And that’s why I can’t say I would gladly relive all that I’ve been through these last 10+ years.  Because it has involved watching those I love suffer.  No, I would not choose to relive it all.  I’ve said before that you couldn’t pay me a million dollars to do it all again.

          Am I thankful for all I’ve learned?  Yes!  Do I cherish the ways I’ve grown?  Yes!  Am I thankful for how much my faith has increased?  Absolutely!

          However, I’ve also experienced just how difficult this life can be.  As I write today, it’s the five year anniversary of the surgery to insert my son’s feeding tube.  I am also preparing to attend my grandmother’s funeral.  My mom passed away January 2016 after an 8 year battle with cancer.  Her dad followed in April of this year, and now my grandmother not even 4 months later.  Three funerals in a year and a half.  And these aren’t the only things I’ve faced.  They are just the tip of the iceberg.  There’s so much more.  The moments that rip out pieces of your heart that you never quite get back.

          And I know it’s not just me.  I found out just yesterday about another high school friend going through an excruciating trial.  This in addition to the others I know who are living with children or spouses with chronic diseases or illnesses, death of loved ones, strained relationships, and more.

          Not long ago, I was sorting through old photos.  I looked at those faces – 20-30 years younger than today.  I think of the things they have faced since – and still face today.  If I could go back, what would I say to them to prepare them for what was to come?

          I would tell them this…  Press into Jesus.  Draw close to Him and decide beforehand that you will trust Him no matter what comes your way.  Determine in your heart that, “Though he slay me, I will hope in Him” (Job 13:15).  And even more than that, whatever the “though He” may be, I will continue to trust, follow, and serve Him no matter what.  Proclaiming like the three men about to be thrown into the fiery furnace, “Our God whom we serve is able to deliver us from the burning fiery furnace, and he will deliver us out of your hand, O king.  But if not, be it known to you, O king, that we will not serve your gods or worship the golden image that you have set up” (Daniel 3:17-18).  And like the popular song says, I will do this “even if”…  Even if my loved one is never completely healed this side of heaven.  Even if this trial never ends.  Even if it rips my heart in two.  Even if…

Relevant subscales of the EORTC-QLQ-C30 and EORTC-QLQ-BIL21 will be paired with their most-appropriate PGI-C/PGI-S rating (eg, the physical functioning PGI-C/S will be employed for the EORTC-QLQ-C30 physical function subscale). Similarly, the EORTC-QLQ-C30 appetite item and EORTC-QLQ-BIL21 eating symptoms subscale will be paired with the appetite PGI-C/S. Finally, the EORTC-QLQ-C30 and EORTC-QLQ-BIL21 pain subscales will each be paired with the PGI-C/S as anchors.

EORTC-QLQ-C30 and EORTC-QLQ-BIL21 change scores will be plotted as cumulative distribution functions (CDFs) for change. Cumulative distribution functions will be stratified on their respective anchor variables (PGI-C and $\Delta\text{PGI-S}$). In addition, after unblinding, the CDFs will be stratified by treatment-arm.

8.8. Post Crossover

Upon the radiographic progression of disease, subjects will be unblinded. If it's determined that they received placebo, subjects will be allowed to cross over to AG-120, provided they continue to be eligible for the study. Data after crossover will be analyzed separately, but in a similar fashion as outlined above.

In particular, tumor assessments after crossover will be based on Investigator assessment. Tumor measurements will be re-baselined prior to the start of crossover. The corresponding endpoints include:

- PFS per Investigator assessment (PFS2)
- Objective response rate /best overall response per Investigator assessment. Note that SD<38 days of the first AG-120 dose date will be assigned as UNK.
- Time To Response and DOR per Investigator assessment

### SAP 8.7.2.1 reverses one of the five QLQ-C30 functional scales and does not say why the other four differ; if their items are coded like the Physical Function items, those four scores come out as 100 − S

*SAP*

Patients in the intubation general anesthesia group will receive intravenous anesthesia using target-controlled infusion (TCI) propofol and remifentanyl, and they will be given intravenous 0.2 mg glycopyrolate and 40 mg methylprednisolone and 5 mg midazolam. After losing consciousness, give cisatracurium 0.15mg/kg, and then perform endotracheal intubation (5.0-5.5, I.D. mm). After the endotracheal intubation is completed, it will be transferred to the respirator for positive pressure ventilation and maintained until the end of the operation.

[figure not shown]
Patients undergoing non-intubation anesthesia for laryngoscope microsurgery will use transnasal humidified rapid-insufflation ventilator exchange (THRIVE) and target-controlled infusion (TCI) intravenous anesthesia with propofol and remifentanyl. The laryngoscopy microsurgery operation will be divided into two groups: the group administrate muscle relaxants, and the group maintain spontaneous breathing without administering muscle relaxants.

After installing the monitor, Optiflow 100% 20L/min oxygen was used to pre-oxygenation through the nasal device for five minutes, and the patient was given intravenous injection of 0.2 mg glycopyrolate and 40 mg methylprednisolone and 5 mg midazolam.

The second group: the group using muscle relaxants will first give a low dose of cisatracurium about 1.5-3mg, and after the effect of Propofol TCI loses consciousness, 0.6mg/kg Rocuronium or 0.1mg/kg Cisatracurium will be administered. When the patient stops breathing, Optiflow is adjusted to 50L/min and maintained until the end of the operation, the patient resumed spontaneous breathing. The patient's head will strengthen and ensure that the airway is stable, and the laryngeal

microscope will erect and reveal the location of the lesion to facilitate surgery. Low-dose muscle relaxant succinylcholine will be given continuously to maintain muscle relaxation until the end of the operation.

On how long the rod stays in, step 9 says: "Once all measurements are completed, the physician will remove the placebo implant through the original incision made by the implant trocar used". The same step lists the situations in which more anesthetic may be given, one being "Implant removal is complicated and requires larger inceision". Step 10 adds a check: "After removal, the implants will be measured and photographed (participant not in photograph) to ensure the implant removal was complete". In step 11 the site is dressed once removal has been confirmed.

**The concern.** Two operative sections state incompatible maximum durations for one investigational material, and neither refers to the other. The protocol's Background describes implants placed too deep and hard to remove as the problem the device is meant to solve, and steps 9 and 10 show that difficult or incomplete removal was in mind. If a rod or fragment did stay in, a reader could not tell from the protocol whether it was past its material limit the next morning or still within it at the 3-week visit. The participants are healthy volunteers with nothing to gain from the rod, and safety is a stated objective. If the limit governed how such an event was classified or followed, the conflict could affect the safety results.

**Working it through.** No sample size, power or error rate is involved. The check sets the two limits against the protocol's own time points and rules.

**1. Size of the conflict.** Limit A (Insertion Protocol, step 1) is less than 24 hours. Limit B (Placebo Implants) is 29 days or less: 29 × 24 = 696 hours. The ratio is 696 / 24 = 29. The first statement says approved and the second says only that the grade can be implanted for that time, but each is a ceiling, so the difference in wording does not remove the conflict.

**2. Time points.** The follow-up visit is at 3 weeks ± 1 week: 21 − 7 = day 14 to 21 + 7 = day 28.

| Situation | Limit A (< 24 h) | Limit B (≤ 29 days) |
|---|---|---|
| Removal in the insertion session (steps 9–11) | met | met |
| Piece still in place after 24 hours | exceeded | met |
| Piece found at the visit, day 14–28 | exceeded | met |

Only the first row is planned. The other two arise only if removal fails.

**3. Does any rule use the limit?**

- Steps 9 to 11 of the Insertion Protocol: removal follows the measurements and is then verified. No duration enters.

And in the midst of it all, never stop worshipping.  (Job 1:20, 2 Samuel 12:19-20)

          Why?  Because this life is not about me, my wants, my desires, or even my happiness.  Because I have died, and my life is hidden with Christ in God (Colossians 3:3).  Because I am a living sacrifice, no longer conformed to this world (Romans 12:1-2).  Because I am taking up my cross and following Him (Matthew 16:24, Mark 8:34, Luke 9:23).  Because I’m losing my life in order to save it (Luke 9:23-25).  Because His grace is sufficient, and His power shines brightest in my weakness (2 Corinthians 12:9).

          And the greatest why of all?  Because I want God to be glorified in my life – whatever form or shape this may take.  The mountains and the valleys.  The victories and the tragedies.  My life is His to do with as He pleases.  And though He _____, I will hope in Him.

          “Blessed is the man who remains steadfast under trial, for when he has stood the test he will receive the crown of life, which God has promised to those who love him.”  ~ James 1:12


Tuesday, July 11, 2017

How Much Does Heaven Weigh?

If you could place your life's trials on a scale, how much do you think they would weigh?  10-20 pounds, 100 pounds, a ton, even more?  This life can so easily weight us down.  Some seasons in life, the burden can be so very great.

I love to think about heaven.  Just the thought of an eternity without pain or sorrow is almost beyond comprehension.  I Will Rise by Chris Tomlin expresses this so well.  But heaven is not just about the absence of evil, it is also about the presence of God - the glory yet to be revealed.